Check out

      • allmyhoney
        September 6, 2013 at 5:18 am #

        Thanks guys, unfortunately this botnet is simply hitting WordPress not just login attempts so protecting the wp-admin and wp-login.php script is not working for me. I have used the IP rules in csf however the IP and the agent changes every 5 seconds. Ongoing now for around 2 weeks to this issue is mind boggling in its size.

        @Petroski this looks like something useful so I might look into this now.

  9. Cecily Jamelia
    September 5, 2013 at 8:14 pm #

    I stand by Better WP Security, its feature rich and manages many of the exploitative areas this article covers!

  10. Tevya
    September 5, 2013 at 8:40 pm #

    You guys should check out BruteProtect: it’s like Akismet for brute force attacks. Excellent plugin, running on all of our sites now and keeping them safe.

    • Ryan Ray
      September 6, 2013 at 2:12 am #

      Awesome looking plugin, thanks for sharing!

  11. James
    September 5, 2013 at 10:38 pm #

    Some great tips and links thanks guys.

  12. Julian
    September 6, 2013 at 11:27 am #

    I also recommend using Vaultpress ( for real time backup. It’s not the cheapest option but it’s great to have the potential for a complete site restore at the touch of a button if you do get badly hacked. So far (touch wood!) I’ve not had it find any vulnerabilities but given that it’s created by Automattic I presume it is worthwhile. I find the peace of mind it provides very reassuring!

    • Tom
      September 6, 2013 at 2:40 pm #

      At our agency we use Manage WP to notify us when our client’s wordpress and plugin versions go out of date so that we can update and patch them.

      There are sometimes a few fixes to apply when we do this so its well worth being notified about and doing properly.


  13. abhishek
    September 7, 2013 at 8:27 am #

    great tips…thanks

  14. KChristoph
    September 8, 2013 at 11:25 pm #

    Thanks ! – Danke !

  15. Igal
    September 9, 2013 at 8:18 am #

    Good read.
    I would add 2 things:

    1. Recent report by Checkmarx shows that 20% of top 50 WP security plugins actually carry their own vulnerabilities, which makes them a part of the problem. Personally I contribute this to lack of standardization, which is IMO an acceptable “price of progress” for many OS products, but not for security solutions.

    2. To prevent pingback DDoS I would also suggest removing xmlrpc.php from root or restricting in via htacess. (unless you are actually monitoring pingback for your site)

  16. Willis Allen
    September 11, 2013 at 11:37 pm #

    Security has been a growing concern for us, many thanks for the list of tips.

  17. Krisz
    September 12, 2013 at 4:49 pm #

    Great tips Dan!
    Tevya is right; Bruteprotect is an amazing plugin.
    Inactive plugins, themes etc. should be deleted. No need to leave loopholes.

  18. Technology Unlimited
    September 15, 2013 at 11:35 am #

    Very nice article and post to help to improve my wordpress website security. I have implemented all the tips which you have share in your that cool post. Thanks for share.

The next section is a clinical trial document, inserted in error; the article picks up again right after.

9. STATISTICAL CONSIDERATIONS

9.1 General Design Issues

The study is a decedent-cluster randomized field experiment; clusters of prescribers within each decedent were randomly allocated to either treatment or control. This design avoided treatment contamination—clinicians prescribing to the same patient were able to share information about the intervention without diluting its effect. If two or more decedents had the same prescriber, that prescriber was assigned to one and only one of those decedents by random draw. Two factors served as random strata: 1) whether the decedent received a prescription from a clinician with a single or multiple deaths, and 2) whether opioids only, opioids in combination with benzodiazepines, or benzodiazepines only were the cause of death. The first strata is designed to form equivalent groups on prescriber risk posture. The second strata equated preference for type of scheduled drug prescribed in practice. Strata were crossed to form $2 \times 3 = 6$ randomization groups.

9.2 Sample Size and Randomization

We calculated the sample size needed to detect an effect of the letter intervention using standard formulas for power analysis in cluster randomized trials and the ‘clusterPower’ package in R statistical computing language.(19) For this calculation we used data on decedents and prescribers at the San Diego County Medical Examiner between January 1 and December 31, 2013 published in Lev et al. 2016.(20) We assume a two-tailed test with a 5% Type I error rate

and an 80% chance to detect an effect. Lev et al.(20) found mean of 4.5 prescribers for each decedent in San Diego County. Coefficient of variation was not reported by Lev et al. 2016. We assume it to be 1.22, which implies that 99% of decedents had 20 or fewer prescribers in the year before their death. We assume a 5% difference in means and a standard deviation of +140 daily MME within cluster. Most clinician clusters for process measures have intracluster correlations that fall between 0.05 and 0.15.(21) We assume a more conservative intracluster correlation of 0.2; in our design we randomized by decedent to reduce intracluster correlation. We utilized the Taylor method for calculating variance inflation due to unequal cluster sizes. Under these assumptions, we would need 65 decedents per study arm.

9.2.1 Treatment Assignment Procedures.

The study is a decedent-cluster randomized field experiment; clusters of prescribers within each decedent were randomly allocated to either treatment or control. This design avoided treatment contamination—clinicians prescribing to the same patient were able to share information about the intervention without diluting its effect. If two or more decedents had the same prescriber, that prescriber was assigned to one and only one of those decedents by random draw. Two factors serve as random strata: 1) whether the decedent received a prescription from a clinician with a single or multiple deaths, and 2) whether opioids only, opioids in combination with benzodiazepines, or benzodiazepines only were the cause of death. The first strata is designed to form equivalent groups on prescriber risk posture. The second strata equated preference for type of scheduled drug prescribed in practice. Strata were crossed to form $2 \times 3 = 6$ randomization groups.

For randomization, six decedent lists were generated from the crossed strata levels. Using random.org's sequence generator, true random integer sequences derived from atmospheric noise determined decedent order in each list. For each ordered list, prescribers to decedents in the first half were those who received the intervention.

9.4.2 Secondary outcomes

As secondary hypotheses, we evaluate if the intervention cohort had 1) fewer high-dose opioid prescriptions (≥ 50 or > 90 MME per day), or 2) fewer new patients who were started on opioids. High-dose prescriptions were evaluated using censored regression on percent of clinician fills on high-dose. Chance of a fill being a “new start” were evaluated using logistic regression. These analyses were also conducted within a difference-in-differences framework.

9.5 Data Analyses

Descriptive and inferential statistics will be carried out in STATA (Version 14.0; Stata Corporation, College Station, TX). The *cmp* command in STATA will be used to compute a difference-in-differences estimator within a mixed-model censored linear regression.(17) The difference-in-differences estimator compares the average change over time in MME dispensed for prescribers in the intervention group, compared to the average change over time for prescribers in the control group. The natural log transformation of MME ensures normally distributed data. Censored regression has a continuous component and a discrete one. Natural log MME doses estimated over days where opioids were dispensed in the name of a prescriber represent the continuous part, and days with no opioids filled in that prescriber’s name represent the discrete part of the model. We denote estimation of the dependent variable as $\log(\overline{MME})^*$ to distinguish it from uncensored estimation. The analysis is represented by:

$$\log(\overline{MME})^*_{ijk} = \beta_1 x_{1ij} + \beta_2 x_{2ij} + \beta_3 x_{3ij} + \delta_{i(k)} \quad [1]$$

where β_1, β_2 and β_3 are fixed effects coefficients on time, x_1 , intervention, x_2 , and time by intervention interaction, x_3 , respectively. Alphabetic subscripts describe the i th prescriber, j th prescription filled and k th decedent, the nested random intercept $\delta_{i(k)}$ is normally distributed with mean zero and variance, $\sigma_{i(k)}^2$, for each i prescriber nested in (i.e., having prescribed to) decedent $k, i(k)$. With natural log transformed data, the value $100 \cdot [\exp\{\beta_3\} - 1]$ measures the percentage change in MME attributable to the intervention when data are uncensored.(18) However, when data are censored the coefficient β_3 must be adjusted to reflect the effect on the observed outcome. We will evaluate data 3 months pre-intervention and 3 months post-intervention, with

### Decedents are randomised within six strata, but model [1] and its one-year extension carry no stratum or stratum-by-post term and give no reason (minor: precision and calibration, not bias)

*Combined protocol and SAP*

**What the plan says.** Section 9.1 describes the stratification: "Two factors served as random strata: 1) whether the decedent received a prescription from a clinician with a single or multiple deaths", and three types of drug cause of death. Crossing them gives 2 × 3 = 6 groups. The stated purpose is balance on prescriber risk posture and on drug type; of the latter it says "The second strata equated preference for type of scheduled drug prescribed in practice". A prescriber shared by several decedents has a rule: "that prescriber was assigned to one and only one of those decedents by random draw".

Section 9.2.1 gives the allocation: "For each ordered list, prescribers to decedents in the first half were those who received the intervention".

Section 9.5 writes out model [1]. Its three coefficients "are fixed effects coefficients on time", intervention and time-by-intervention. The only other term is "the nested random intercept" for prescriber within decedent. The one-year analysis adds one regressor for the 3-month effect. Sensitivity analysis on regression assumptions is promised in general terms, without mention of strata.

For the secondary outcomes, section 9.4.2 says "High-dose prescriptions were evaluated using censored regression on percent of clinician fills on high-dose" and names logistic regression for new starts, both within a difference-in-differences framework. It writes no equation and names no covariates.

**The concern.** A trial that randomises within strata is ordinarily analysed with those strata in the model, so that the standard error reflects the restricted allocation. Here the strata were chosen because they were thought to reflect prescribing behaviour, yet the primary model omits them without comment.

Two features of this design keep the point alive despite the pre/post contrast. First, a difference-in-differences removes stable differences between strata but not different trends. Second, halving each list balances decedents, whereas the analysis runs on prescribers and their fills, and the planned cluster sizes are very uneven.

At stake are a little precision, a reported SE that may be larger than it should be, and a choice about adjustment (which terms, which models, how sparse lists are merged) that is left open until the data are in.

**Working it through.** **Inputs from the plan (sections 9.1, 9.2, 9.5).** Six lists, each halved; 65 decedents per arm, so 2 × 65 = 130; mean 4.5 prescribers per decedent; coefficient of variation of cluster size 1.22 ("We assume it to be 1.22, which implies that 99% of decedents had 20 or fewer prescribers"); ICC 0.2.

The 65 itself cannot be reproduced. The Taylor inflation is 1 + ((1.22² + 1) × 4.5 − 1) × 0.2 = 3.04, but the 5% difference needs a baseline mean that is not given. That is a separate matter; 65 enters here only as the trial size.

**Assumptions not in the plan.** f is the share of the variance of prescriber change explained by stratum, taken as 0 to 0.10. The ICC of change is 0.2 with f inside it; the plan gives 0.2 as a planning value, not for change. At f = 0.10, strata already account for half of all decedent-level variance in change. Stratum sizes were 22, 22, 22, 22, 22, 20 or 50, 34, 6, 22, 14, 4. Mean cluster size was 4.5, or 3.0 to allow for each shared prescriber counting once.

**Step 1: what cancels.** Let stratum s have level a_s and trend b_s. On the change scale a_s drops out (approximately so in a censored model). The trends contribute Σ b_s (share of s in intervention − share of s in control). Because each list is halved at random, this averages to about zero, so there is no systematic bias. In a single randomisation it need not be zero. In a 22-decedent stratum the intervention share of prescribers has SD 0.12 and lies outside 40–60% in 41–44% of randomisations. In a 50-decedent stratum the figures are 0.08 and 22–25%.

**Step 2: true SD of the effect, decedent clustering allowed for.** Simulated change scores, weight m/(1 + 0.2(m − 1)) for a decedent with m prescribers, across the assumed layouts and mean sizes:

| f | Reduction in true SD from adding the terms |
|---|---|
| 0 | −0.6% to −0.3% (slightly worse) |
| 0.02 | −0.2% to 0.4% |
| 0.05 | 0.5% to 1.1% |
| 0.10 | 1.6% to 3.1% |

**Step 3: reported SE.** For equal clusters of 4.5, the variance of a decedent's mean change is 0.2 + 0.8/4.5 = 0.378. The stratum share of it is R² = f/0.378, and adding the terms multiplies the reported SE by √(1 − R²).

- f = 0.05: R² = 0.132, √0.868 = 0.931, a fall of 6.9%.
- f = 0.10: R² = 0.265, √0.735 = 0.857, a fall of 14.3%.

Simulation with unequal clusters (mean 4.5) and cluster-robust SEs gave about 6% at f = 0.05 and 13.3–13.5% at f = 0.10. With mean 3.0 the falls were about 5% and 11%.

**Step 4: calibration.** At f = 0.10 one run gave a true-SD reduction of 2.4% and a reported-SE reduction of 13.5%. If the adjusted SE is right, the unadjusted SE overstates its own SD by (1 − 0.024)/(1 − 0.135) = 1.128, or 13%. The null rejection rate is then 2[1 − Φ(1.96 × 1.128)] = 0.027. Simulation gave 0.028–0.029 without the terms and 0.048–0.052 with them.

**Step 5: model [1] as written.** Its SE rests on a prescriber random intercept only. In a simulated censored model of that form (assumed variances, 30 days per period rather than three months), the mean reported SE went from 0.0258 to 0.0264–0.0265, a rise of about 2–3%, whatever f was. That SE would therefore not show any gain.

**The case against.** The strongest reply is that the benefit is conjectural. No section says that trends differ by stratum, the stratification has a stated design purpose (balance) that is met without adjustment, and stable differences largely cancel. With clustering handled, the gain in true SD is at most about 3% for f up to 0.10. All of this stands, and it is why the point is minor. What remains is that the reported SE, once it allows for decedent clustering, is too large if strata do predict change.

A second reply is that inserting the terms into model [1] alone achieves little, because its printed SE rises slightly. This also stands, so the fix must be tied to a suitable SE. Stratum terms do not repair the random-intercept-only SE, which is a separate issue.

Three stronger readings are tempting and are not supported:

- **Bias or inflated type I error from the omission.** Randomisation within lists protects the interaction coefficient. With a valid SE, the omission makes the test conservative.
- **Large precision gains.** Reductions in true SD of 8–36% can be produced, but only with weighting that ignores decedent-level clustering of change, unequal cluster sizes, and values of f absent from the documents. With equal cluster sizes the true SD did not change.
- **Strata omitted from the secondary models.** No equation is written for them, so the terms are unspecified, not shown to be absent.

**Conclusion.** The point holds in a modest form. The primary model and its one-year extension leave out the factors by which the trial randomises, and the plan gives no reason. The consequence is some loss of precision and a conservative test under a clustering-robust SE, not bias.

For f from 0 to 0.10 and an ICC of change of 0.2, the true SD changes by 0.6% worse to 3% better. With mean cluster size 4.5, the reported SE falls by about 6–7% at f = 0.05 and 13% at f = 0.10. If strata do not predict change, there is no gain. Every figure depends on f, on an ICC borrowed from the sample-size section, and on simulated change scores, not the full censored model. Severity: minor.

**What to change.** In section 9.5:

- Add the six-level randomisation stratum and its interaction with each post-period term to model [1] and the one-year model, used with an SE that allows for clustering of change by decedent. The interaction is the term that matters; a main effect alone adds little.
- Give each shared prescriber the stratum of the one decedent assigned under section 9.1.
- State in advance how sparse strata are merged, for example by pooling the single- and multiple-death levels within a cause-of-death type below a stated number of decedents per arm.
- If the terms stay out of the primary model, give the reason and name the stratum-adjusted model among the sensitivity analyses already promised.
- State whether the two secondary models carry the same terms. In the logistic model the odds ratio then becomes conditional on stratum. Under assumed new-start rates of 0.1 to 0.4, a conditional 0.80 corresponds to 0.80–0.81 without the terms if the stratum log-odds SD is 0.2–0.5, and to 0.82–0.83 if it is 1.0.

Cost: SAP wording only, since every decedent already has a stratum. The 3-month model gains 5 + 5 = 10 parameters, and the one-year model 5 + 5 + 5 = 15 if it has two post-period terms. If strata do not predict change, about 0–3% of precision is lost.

19. india price mobile
    September 15, 2013 at 11:38 am #

    Thanks for sharing to make my WordPress site secure. Again Thanks.

  20. David
    September 15, 2013 at 3:22 pm #

    Great article.

    I’ve used a few of these but am trying to nail down the best few plugins whhich offer as much protection without duplication. Not easy but so far have:

    Brute Protect – As some mentioned previously, an excellent Akismet-like plugin for Brute Force.

    WP Security from Acumetix A lot of duplication from what I can see with All in one WP Security (see below) but does have some features not found in that plugin.

    Hide My WP (on CodeCanyon) – I haven’t properly tested this one yet (am in the progress of doing so on a site just now), but from what I can see, it could be a real game changer. Depending on your site, it could take a while to configure, but from what I can see, it looks like it is possible to completely ‘hide’ the fact that a site is built in WordPress, when viewing page source code, amongst other things.

    All In One WP Security & Firewall – A really good all-rounder, that seems to be very active on the update front. It has one feature I’m really interested in trying but am unsure if it’s viable on a WooCommerce site, and that it the Cookie based Brute Force Protection. In a nutshell,

    “This feature will deny access to your WordPress login page for all people except those who have a special cookie in their browser.”

    Anyone know if this is an issue ie would it be royal pain for customers?

    I’ll look into some of the others in the article, but for now, those are what I use.

  21. justinbonnet
    September 15, 2013 at 4:59 pm #

    Update ALL the things?

  22. Chris
    September 16, 2013 at 6:02 pm #

    Some nice simple steps that everybody can implement.

  23. Pfandex
    October 1, 2013 at 11:06 am #

    Very usefull informations, thanks a lot for that!

  24. Lotto
    October 13, 2013 at 4:46 pm #

    Some new tips for me, especially how to disable the file edit option. Thanks for sharing.